Miami-Dade Mayor Proposes Looser Zoning To Allow Houses Closer Together, Prevent Sprawl

In a fight to prevent the suburbs from expanding closer to the Everglades, Miami-Dade County Mayor Daniella Levine Cava just released a plan to loosen zoning rules and make it easier to fit more houses onto smaller lots.

Under current zoning rules, Miami-Dade planners say builders will run out of land available for new single-family homes by 2025. The plan would relax county rules to make it easier to split lots, build houses closer together, and waive regulations requiring retail space on the ground floors of new residential complexes.

Levine Cava’s memo said the changes could spur property owners and developers to build more than 100,000 new homes in land outside city limits, at a time when rents and real estate prices are soaring.

“Residential land in Miami-Dade is uniformly underbuilt and underutilized,” Levine Cava said in the memo to county commissioners.

Levine Cava’s plan only applies to land outside of city limits, where county zoning rules apply. Commissioners would need to approve the rule changes through separate legislation in a process that hasn’t started yet and could take months or years of hearings and votes.

The proposed changes mostly encourage construction of more houses, townhouses and duplexes under the “single-family home” category. The proposal would give property owners rights to automatically build more homes on their land without getting approval through a zoning hearing.

“In Miami-Dade development has consistently stayed well below the maximum density allowed under existing county rules,” Levine Cava wrote.

Levine Cava released the plan as part of a compromise over legislation her administration opposed for requiring a dramatic increase in new lots available for building houses. County planners said that change proposed by Commission Chairman Jose “Pepe” Diaz would overwhelm existing inventory of available land inside the Urban Development Boundary, the planning line embedded within county land-use law that divides the suburbs from farmland and the Everglades.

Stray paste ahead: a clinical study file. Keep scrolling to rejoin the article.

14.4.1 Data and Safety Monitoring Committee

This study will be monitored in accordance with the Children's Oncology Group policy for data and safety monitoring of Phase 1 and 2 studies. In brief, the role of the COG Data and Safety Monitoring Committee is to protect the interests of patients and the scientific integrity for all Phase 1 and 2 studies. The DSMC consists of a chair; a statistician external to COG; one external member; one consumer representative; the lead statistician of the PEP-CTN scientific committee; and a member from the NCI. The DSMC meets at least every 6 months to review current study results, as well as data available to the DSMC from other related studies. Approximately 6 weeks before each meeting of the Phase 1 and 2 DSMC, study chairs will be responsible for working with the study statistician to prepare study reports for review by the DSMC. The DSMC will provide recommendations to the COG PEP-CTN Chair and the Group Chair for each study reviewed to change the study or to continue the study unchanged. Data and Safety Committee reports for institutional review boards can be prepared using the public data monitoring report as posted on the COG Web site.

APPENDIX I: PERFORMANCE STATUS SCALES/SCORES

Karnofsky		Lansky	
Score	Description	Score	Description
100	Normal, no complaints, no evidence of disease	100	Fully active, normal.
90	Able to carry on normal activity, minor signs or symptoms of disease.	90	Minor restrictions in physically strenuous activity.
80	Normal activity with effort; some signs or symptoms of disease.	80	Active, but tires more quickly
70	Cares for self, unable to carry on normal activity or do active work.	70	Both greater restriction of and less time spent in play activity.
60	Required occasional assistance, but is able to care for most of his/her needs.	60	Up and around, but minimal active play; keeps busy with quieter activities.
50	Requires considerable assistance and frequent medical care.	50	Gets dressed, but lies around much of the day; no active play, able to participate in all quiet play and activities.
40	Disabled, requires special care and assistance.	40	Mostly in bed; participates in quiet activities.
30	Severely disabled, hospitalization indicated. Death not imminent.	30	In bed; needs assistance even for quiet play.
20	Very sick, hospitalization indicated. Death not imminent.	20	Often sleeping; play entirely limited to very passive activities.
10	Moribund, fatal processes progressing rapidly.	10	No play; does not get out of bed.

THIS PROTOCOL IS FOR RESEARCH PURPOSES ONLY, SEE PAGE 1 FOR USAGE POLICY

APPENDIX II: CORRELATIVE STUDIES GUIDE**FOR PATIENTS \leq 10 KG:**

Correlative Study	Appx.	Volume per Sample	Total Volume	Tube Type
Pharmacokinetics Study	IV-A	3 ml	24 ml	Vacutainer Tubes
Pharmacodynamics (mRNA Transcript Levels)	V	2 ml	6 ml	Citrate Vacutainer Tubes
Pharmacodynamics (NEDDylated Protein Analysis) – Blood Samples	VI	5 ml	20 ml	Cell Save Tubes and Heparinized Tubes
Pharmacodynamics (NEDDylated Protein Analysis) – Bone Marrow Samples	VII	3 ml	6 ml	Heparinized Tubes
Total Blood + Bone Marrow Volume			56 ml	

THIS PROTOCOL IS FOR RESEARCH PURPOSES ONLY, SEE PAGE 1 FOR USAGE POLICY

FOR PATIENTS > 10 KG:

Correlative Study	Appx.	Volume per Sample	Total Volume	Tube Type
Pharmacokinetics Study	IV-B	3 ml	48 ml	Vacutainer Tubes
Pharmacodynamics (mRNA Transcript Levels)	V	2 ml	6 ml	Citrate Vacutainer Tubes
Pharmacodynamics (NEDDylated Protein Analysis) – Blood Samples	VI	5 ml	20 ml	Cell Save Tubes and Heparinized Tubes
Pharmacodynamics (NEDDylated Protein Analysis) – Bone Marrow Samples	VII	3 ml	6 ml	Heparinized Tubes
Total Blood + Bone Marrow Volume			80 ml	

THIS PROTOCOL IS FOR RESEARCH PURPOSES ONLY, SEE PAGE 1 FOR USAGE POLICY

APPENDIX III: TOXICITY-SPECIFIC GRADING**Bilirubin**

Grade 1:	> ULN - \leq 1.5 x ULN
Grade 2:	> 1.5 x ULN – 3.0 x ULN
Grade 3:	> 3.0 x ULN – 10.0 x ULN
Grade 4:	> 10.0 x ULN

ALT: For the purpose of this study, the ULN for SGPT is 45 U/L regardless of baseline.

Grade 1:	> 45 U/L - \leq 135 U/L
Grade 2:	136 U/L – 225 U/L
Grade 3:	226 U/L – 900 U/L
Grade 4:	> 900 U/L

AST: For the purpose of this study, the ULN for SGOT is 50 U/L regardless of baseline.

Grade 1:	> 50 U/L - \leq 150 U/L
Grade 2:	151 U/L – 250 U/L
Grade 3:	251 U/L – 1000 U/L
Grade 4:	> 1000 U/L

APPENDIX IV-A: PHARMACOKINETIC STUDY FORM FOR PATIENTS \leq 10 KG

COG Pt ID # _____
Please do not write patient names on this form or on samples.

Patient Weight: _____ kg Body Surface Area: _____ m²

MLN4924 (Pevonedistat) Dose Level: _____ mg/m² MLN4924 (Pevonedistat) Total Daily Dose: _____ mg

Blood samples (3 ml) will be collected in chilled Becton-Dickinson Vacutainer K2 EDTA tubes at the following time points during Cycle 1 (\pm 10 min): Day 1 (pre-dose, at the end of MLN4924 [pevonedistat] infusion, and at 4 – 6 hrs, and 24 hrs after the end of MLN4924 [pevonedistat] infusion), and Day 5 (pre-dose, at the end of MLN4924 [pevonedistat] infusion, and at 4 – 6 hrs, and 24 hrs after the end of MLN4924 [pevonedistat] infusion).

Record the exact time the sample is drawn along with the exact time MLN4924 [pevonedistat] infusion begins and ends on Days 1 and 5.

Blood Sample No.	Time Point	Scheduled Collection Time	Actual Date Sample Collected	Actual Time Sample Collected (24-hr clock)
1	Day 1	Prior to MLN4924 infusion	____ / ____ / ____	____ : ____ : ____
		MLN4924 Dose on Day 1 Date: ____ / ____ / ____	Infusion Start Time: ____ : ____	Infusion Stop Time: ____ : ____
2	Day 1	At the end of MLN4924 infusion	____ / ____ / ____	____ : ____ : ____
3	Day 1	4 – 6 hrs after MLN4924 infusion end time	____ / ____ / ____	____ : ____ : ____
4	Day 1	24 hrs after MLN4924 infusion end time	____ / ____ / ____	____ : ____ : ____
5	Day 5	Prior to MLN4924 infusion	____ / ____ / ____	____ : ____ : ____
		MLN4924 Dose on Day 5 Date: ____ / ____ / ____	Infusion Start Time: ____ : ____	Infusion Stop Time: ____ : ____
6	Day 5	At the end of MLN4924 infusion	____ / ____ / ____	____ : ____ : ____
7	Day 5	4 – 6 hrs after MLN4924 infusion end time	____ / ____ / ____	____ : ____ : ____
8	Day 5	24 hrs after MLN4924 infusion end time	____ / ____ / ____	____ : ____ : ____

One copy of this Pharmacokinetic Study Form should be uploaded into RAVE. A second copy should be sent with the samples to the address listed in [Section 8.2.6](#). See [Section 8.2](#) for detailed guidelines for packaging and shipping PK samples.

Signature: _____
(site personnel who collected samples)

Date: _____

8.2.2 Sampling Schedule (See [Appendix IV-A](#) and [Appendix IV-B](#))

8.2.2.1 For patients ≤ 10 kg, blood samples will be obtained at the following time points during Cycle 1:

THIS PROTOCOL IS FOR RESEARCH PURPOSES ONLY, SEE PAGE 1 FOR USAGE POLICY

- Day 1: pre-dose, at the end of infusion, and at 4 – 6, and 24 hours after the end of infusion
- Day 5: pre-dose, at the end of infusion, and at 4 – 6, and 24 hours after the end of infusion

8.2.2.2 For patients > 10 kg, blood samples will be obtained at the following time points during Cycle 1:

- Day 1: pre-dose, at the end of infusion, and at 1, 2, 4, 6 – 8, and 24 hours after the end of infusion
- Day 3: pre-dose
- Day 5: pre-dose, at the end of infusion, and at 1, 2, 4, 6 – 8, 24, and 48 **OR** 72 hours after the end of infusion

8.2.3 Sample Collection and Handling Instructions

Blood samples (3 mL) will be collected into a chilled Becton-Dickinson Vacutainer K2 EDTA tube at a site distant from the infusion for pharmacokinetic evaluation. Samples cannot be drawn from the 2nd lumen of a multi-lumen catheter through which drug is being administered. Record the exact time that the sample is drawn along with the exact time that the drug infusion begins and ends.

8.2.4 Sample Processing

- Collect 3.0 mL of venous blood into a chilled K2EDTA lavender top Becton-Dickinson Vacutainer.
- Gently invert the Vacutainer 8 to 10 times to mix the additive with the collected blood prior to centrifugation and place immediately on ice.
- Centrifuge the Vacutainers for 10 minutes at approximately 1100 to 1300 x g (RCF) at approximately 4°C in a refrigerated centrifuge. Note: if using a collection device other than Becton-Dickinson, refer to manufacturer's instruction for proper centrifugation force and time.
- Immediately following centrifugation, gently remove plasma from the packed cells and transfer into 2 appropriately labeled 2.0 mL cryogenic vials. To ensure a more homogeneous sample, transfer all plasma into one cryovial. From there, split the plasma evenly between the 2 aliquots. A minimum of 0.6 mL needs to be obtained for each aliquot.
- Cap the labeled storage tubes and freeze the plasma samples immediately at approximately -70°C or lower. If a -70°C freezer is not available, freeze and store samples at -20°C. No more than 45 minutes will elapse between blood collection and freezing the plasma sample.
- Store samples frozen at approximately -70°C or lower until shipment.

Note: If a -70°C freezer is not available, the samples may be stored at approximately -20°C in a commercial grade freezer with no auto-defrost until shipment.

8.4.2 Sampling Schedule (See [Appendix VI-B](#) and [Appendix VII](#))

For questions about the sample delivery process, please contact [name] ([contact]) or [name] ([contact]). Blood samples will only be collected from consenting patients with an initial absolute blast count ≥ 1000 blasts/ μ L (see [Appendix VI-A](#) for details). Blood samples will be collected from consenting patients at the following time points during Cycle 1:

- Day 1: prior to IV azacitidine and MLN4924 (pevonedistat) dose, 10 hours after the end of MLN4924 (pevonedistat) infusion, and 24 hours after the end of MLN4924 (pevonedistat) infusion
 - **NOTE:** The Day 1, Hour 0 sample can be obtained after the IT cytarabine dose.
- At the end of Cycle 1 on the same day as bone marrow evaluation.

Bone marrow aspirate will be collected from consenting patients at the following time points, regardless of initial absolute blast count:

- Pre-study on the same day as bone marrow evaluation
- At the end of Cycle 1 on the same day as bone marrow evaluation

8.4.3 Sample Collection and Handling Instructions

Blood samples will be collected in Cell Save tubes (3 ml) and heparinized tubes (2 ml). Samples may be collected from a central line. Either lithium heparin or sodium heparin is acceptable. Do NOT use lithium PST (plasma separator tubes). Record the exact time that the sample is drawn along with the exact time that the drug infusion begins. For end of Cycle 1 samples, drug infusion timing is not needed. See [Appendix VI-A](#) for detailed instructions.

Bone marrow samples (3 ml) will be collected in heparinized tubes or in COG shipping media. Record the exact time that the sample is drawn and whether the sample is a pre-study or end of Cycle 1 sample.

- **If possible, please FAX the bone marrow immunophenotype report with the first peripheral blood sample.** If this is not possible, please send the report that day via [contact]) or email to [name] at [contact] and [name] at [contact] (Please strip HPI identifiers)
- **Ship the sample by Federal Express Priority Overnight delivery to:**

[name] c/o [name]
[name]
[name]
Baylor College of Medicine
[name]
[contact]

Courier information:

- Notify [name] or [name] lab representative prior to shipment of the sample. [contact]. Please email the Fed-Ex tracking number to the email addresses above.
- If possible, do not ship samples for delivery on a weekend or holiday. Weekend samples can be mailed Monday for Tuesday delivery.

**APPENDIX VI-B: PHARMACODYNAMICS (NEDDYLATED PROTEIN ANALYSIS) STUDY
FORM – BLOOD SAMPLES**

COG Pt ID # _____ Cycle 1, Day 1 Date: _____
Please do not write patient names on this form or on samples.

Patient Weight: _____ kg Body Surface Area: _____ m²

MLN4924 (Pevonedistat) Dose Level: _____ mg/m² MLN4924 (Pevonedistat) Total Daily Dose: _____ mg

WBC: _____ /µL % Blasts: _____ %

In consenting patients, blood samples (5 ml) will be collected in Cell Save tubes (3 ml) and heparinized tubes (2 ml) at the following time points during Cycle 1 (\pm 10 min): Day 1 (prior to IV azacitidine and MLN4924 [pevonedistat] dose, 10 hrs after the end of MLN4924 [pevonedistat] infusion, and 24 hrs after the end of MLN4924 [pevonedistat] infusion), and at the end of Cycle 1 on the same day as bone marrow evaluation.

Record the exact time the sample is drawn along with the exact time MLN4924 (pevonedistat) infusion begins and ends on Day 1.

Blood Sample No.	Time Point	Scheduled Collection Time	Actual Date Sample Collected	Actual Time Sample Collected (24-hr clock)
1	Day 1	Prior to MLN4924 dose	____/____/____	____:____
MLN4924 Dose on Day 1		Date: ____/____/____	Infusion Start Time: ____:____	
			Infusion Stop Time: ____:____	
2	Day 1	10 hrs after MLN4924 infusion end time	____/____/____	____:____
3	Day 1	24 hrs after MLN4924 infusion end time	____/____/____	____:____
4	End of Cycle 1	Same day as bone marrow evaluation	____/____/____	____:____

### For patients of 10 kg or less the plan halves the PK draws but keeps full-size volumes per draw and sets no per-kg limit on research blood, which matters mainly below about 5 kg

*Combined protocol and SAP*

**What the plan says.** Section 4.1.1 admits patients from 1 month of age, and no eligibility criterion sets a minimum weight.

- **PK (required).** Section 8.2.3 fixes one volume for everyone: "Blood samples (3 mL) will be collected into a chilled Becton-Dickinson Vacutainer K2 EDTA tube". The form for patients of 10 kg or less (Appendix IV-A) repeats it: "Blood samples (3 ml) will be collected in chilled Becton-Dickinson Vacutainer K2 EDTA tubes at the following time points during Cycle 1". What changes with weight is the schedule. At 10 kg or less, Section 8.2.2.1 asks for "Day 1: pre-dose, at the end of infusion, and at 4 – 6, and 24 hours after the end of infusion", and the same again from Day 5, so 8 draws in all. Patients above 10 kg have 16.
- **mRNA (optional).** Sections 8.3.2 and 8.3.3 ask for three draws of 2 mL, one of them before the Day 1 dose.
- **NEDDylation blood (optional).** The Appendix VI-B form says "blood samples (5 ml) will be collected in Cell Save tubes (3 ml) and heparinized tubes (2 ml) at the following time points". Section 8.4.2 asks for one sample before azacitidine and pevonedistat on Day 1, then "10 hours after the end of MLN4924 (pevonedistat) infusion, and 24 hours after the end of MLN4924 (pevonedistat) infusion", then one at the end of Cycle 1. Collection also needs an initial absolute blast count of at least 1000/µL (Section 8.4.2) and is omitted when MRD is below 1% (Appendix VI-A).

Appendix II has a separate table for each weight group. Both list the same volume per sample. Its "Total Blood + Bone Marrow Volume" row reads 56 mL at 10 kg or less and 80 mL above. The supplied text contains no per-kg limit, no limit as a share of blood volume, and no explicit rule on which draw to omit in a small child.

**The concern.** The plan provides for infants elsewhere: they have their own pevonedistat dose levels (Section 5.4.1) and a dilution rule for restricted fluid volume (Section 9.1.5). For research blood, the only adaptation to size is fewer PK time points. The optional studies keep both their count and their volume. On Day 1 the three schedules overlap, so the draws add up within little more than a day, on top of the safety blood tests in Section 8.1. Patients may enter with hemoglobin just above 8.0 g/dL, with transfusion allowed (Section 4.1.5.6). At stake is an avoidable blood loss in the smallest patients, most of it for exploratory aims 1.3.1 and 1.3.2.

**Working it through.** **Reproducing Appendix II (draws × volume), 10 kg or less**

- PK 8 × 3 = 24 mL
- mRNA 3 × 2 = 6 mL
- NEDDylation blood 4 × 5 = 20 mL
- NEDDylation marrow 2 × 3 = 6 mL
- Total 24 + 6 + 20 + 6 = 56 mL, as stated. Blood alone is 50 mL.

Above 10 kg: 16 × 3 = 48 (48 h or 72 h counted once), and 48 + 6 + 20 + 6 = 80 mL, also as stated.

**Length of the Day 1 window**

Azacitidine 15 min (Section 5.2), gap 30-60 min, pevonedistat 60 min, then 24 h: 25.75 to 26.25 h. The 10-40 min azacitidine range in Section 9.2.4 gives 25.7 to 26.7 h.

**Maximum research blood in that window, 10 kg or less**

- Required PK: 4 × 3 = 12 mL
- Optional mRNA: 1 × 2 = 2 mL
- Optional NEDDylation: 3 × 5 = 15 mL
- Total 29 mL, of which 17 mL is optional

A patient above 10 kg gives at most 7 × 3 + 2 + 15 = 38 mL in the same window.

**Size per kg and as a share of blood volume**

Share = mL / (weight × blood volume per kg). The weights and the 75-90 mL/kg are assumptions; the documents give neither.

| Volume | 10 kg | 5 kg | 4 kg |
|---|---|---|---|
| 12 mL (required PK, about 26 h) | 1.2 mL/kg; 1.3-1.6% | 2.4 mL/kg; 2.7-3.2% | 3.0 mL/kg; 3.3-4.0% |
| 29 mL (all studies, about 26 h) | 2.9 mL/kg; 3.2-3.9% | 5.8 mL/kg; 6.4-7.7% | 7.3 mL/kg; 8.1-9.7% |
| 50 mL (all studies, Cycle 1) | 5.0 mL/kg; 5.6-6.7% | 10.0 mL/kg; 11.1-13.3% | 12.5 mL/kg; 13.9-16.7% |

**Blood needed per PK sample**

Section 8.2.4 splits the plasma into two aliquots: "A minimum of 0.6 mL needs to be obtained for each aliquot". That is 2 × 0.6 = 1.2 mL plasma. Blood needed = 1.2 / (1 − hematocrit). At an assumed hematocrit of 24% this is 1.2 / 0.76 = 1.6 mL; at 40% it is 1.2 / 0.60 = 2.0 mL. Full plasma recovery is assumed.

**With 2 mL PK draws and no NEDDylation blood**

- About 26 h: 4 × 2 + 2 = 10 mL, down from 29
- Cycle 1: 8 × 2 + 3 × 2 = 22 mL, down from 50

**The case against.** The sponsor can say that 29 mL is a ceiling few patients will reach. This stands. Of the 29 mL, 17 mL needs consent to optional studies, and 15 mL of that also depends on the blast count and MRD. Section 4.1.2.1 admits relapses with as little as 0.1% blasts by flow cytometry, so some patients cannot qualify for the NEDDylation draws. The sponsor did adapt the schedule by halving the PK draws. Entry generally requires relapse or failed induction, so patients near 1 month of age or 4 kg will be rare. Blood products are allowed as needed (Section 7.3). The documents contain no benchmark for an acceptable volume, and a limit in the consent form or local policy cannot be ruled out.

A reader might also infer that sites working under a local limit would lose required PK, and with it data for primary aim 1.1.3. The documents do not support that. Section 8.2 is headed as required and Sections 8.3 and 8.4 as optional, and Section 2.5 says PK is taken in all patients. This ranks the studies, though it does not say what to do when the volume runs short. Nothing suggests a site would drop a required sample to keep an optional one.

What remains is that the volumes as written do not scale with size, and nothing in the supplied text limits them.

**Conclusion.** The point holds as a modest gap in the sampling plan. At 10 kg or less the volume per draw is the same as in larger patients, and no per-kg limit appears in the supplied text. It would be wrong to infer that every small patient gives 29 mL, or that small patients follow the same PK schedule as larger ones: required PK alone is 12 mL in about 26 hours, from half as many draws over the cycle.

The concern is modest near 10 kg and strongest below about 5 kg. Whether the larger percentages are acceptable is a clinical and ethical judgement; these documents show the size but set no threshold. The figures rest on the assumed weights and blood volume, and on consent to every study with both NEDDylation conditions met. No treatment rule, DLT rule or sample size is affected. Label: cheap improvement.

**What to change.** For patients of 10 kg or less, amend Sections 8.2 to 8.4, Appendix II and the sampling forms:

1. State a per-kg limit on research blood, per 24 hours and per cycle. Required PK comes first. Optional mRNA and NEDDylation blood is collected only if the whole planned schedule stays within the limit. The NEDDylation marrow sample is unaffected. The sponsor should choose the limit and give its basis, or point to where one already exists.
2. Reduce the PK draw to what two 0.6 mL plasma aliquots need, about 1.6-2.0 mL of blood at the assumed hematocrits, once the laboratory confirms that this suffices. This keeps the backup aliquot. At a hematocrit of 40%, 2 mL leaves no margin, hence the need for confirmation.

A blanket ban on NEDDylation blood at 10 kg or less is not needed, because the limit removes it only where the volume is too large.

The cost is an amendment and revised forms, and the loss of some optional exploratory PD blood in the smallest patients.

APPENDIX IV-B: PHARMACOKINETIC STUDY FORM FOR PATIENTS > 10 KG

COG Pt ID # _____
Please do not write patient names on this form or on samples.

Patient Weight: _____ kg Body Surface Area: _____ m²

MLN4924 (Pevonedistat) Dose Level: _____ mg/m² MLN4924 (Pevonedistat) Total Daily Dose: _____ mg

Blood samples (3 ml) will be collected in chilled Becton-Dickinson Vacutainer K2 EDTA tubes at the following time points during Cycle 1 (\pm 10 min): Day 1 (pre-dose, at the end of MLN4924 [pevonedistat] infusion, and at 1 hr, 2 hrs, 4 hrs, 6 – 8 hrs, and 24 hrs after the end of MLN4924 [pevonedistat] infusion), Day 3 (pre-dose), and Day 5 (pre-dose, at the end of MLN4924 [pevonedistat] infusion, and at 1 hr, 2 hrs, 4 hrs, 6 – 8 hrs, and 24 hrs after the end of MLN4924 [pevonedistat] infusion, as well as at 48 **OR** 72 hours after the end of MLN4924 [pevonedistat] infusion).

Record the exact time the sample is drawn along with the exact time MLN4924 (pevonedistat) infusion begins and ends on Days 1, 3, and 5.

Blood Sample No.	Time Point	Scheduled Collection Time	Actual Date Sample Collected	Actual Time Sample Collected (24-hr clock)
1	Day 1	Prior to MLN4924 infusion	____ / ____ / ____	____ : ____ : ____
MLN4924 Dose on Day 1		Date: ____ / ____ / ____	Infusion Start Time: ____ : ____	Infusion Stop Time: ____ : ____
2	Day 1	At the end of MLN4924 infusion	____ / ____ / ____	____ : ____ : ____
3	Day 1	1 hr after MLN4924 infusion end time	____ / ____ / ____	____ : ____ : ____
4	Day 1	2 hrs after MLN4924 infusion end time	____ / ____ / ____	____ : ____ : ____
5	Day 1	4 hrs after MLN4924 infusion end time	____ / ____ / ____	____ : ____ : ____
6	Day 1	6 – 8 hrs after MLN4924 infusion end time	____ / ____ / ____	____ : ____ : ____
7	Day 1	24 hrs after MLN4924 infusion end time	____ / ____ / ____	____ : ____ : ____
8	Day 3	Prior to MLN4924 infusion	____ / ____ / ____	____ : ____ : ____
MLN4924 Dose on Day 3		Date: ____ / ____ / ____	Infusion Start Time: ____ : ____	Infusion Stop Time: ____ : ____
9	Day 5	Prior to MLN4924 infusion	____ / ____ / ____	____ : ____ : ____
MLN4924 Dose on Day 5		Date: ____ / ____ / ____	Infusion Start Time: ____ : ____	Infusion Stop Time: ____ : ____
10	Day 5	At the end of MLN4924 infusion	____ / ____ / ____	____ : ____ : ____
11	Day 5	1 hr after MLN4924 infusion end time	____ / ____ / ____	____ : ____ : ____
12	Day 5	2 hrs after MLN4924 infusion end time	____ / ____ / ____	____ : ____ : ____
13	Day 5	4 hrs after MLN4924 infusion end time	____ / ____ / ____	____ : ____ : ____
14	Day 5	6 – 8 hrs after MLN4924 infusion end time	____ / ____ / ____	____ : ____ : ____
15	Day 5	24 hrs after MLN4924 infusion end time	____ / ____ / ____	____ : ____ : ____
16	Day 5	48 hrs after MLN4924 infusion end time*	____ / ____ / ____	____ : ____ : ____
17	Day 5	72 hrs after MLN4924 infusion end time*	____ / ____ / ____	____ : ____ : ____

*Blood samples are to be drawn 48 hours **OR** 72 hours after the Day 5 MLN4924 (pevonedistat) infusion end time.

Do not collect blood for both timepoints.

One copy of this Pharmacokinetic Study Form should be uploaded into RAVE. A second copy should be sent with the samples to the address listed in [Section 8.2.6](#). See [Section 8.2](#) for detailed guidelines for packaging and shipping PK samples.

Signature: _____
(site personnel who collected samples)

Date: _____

Diaz at a committee meeting Wednesday agreed to amend his ordinance to require adoption of the Levine Cava changes before Miami-Dade could mandate the county have at least 35,000 lots available for constructing new single-family homes, compared to an estimated inventory of roughly 24,000 now.

While Miami-Dade has ample land for building new condo and apartment complexes inside the Urban Development Boundary, county planners predict property reserved for new single-family homes will be exhausted by 2025.

“Let’s not try to say: ‘Oh, there’s only one way of living from now on, and that’s in a multi-family building,” Diaz said after the legislation passed unanimously out of the commission’s Policy committee Wednesday. “All we’re trying to do is find solutions.”

The proposed Levine Cava changes include:

  • Let property owners qualify for slightly denser zoning without a hearing. The plan recommended land owners qualify for building houses slightly closer together, provided the plan “incorporates good urban design principles.” That could be approved by staff, rather than at a hearing.
  • Waive “mixed-use” rules on apartment and condo buildings. Current county rules require ground-floor commercial space on residential buildings to encourage a more vibrant street life and place retail businesses near where people live. Levine Cava proposed lifting that rule in areas that could handle more residential units, such as near transit corridors, allowing apartments on the ground floor too.
  • Subdivide more lots. The Levine Cava plan calls for allowing more “lot splitting,” where existing property can be subdivided into two new parcels. The extra lots would allow for development of denser housing under the single-family category, such as duplexes, triplexes and rowhouses, the memo said.

Commissioner Rebeca Sosa voted for the Diaz legislation, but warned against dramatic changes to density rules in Miami-Dade.

“The people who have been paying taxes are going to pay a very high price,” Sosa said. “The density in those residential areas is going to be overwhelming.”


Source: Miami Herald